The principles concerned are in the nature of standards which at the promotional stage are pronounced in vaguely defined terms, far vaguer than those in which they were conceived, in order to gain acceptance in all cultures. As if it were possible to conceive of a protection of the values enunciated in these principles [page 10] without reference to the culture in which the problem of their protection arises! In those areas where the rules do not clearly dictate the result, the tribunals and courts rely in reaching their decisions on the current sources of law, to which they are accustomed to refer. Yet the jurisprudence varies from one legal culture to another. On which cultural foundations would global jurisdictions be legitimately based?
The very finest philosophers of law have not succeeded in avoiding the pitfalls. Chaïm Perelman proposed the notion of a ‘universal audience’ or that of an ‘international consensus’ as an interpretive concept. These notions have been effectively criticised for their ambiguity (Aarnio 1987: 222 et seq.), and it is true that, however idealist and universal the audience of human rights may be, they remain tied to a cultural and social context, that is to say, they are culturally and socially bounded. Aulius Aarnio, Perelman’s principal critic, argues that one ought to seek to replace the ‘ideal’ character of this universal audience with a concrete concept. But a concrete audience would be a finite number of individuals having in common their membership of a group. The problem then would be to determine whether it was possible to concretise the universal group of human beings, and by what criterion of membership. Ronald Dworkin has sought to define the criteria of community: common citizenship, a common commitment to respect the principle of fairness and justice inherent in the political arrangement of the community, loyalty, and the refusal of all discretionary power to any state institution (Dworkin 1986: 168, 199-202, 211 et passim). But these criteria of an ‘ideal audience’ are themselves derived from communal values which in reality have their roots in a legal culture which is not at all universal, and which could in this respect be said to be too provincial to provide a universal basis for human rights.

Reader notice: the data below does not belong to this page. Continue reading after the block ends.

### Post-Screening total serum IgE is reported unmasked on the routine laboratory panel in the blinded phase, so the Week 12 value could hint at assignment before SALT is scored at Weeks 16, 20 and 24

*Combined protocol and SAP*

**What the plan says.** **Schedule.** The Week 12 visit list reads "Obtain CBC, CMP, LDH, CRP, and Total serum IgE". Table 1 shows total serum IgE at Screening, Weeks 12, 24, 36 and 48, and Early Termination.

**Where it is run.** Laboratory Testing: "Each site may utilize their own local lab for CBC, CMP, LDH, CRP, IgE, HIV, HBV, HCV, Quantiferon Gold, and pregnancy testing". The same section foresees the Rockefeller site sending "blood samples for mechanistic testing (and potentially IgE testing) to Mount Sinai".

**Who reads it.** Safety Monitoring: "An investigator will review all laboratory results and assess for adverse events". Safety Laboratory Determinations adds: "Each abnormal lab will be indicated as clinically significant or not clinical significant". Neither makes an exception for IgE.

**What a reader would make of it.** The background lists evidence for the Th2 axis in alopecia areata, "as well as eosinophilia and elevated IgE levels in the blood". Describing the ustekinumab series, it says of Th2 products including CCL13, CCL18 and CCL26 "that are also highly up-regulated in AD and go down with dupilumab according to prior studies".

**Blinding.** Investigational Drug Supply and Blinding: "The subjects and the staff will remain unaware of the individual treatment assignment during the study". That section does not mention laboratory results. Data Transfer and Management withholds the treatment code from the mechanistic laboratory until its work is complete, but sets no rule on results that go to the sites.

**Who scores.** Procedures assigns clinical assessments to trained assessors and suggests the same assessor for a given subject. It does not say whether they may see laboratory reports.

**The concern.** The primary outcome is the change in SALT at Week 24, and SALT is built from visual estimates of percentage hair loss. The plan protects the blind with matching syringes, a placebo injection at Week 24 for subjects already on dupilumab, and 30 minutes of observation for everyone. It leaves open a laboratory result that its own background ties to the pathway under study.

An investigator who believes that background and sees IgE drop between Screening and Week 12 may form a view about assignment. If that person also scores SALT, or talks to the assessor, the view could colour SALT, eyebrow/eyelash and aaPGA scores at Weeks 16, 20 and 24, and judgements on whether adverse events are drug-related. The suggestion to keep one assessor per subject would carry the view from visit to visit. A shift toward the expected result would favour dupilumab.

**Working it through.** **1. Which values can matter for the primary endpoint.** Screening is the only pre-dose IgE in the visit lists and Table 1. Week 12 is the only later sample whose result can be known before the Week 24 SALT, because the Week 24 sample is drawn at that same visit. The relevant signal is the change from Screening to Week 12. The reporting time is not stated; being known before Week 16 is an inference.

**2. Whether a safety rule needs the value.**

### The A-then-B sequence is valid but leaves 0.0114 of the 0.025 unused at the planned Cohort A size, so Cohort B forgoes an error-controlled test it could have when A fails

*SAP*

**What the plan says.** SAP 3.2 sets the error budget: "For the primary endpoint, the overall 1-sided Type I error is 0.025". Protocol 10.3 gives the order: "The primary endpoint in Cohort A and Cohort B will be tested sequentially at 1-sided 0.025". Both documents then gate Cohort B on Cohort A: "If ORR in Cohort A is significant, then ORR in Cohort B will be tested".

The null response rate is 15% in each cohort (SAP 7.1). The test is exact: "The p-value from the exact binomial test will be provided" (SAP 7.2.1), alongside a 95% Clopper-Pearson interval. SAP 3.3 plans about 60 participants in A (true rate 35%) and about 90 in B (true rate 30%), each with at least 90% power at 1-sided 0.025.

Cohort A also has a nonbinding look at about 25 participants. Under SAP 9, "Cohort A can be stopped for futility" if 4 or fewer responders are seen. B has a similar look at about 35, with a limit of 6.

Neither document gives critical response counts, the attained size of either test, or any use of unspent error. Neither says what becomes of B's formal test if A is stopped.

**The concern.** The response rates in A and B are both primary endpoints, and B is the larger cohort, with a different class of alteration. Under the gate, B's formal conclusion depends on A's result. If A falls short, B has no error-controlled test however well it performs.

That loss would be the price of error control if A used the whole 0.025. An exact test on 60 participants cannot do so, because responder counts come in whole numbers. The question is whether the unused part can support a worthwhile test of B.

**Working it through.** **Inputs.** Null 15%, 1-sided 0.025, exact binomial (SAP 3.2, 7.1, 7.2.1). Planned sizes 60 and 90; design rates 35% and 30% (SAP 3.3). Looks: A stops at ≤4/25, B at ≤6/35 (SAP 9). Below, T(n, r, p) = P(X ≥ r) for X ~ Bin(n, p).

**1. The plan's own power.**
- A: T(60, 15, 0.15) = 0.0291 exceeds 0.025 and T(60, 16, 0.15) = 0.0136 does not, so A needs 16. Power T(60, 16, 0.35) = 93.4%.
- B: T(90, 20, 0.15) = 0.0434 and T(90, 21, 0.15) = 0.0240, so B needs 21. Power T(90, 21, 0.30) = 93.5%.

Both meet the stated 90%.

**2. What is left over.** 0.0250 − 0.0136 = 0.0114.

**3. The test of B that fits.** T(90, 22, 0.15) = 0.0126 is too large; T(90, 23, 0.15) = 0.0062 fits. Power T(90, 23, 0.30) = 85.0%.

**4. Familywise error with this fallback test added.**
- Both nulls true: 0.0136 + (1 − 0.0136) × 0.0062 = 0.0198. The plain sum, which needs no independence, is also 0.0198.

Neither has John Rawls succeeded to any greater degree in establishing an irrefutable argument founding the universality of human rights, even when making reference to those ‘principles of natural duty’ on which the establishment of and respect for just institutions repose (Rawls 1971: § 51; see also: Blais 1995; Tremblay 1995) - that is to say, those, and those alone which will be found to repose on the greatest respect for human rights. On what grounds, indeed, could one convince the entire world of human beings to adhere to the argument and thought of John Rawls? That which he calls a “fair equality of opportunity” (Rawls 1971: §§ 14, 46 most notably), an equality of opportunity which is not reducible to an abstraction, reflects a paradox: the more the state [page 11] intervenes to restore equality of opportunity, the further it departs from the contractarian ideal of the minimal state. Thus it is impossible to find, even through the widest inquiry, any coherent, substantial philosophical basis for imposing, under the aegis of the global community, legitimate, uniform interpretations of human rights and the obligations which ensue from them. And this is possible no more by national or communal than by international institutions.
The ‘global’ could not live without the ‘local’: does this mean that human rights may receive the stamp of the local? Let us take an example. In very nearly every corner of the world today one can obtain a ‘big mac’. But this ‘global’ sandwich does not have the same taste in Madison, Wisconsin, in Tokyo, Lisbon, Rio de Janeiro and Paris. To attract customers on the spot, the nature of the ‘big mac’ product has been localised. Where is the interest in a ‘concept’ of human rights if their globalisation transforms them in pursuit of regional interpretations?
These doubts lead to scepticism in two respects. First, if one wishes to safeguard the value of the ‘concept’, is it justified to claim universal protection for these rights on the basis of an interpretation drawn from their source, which lies in western philosophical thought? Second, what attitude is to be adopted in the face of local demands that national legislation take account of cultural specificity, creating the risk of a failure to take account of the latest advances in the protection of human rights?